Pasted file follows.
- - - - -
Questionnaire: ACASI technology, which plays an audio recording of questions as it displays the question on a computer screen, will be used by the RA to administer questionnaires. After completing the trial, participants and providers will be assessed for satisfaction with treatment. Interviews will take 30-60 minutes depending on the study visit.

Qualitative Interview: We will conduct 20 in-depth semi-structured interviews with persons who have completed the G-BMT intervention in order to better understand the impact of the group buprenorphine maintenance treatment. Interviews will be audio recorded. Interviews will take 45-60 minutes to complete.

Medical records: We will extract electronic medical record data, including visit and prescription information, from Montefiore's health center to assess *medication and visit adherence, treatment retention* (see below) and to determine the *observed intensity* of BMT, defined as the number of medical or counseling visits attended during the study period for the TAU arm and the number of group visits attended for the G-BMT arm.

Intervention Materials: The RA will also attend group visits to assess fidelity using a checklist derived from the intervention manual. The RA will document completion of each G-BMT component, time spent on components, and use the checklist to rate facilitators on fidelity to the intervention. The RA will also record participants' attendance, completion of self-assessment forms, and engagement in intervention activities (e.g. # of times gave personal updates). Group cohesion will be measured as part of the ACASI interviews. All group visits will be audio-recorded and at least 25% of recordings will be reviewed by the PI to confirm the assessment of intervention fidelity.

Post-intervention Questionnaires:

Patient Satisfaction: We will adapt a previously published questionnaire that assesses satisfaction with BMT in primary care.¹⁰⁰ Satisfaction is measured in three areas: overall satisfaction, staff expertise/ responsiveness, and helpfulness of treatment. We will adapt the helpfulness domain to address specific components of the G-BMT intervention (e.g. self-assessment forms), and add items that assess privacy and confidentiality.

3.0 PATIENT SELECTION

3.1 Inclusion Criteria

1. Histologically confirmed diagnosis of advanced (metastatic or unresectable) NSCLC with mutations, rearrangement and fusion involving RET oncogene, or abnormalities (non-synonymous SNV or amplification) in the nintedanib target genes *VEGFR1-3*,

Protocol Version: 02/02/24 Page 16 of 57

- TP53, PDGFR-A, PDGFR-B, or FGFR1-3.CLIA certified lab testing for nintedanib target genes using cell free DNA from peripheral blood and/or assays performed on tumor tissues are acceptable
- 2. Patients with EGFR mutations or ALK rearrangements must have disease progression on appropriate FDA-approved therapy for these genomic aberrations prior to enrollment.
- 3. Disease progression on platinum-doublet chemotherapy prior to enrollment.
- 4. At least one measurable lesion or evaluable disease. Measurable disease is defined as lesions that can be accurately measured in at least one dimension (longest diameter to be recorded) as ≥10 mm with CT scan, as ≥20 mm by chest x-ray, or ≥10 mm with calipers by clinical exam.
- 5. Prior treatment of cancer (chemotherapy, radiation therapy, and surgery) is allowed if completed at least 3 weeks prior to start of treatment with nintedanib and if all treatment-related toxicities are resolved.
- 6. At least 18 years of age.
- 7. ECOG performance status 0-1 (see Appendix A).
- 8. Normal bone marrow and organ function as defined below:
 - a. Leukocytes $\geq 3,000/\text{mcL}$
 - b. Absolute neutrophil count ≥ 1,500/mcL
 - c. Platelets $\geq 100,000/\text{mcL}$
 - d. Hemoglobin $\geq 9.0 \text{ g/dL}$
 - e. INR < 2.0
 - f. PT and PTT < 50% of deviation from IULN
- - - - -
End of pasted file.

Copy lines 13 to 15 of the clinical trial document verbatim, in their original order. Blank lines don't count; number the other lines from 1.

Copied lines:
- 3. Disease progression on platinum-doublet chemotherapy prior to enrollment.
- 4. At least one measurable lesion or evaluable disease. Measurable disease is defined as lesions that can be accurately measured in at least one dimension (longest diameter to be recorded) as ≥10 mm with CT scan, as ≥20 mm by chest x-ray, or ≥10 mm with calipers by clinical exam.
- 5. Prior treatment of cancer (chemotherapy, radiation therapy, and surgery) is allowed if completed at least 3 weeks prior to start of treatment with nintedanib and if all treatment-related toxicities are resolved.